Archive for March 17th, 2010

The Bardathon: 28- Coriolanus

Coriolanus is possibly Shakespeare’s most disappointing play. Not because it’s a bad play – indeed, by the standards of most writers, it is a masterpiece. But it is Shakespeare’s last tragedy, and follows on the heels of Julius Caesar, Hamlet, Othello, King Lear, Macbeth and Antony and Cleopatra (I exclude Timon of Athens from this list as that one is unlikely to be anything more than an early draft) – i.e. it follows on the heels of some of the most awe-inspiring achievements of the human imagination. And this play, with its long and unremitting focus on essentially simple characters and simple situations (simple, at least, in comparison with its predecessors), just does not live up to expectations.

But for all that, regarded in its own right, it’s a fine play. In some ways, it seems that Shakespeare had gone out of his way to write a complete antithesis of its predecessor, Antony and Cleopatra. Where the earlier play had depicted a wide range of humanity in a dazzling variety of colours and in constantly changing forms, Coriolanus focuses intently on a small group of characters who seem unable to change or to develop; and instead of the extravagant splashes of colour, we seem to have here an austere, monochromatic grey. Where, in Antony and Cleopatra, the stage seems barely big enough to contain such overflowing vitality, here, in one of Shakespeare’s longest plays, we focus unremittingly on a simple narrative line, uncluttered with any subplot.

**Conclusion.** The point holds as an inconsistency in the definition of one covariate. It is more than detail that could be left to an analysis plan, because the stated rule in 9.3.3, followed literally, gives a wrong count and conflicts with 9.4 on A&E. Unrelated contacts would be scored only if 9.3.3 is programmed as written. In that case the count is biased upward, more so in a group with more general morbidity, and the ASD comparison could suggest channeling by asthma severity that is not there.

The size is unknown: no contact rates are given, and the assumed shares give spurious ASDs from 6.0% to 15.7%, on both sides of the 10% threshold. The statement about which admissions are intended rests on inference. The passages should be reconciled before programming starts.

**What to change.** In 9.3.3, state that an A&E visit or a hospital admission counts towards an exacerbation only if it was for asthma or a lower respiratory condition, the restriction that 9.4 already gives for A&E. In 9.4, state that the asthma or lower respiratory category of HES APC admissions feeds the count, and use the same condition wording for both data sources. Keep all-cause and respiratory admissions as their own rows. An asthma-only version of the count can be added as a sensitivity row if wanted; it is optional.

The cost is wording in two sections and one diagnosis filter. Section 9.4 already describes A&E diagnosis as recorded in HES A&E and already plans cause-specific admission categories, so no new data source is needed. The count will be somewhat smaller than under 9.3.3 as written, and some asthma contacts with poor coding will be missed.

Coriolanus is a fighting machine, and little more. All those elements of the human character that are traditionally regarded as “feminine” – tenderness, gentleness, compassion, fellow-feeling – seem to have been sucked out of him. The very first time we see him, he bids a starving multitude to “go hang”. And then, we see his mother, and begin to understand how her son came to be this way – for Volumnia is possibly the most “masculine” character Shakespeare ever created. In certain respects, she reminded me of Ma Jarrett in the Jimmy Cagney film White Heat – a harsh woman who takes great pride in seeing her son as the unthinking, beef-witted man of violence that he is. This deeply unattractive man is the son she had wanted: she has moulded him in her own image.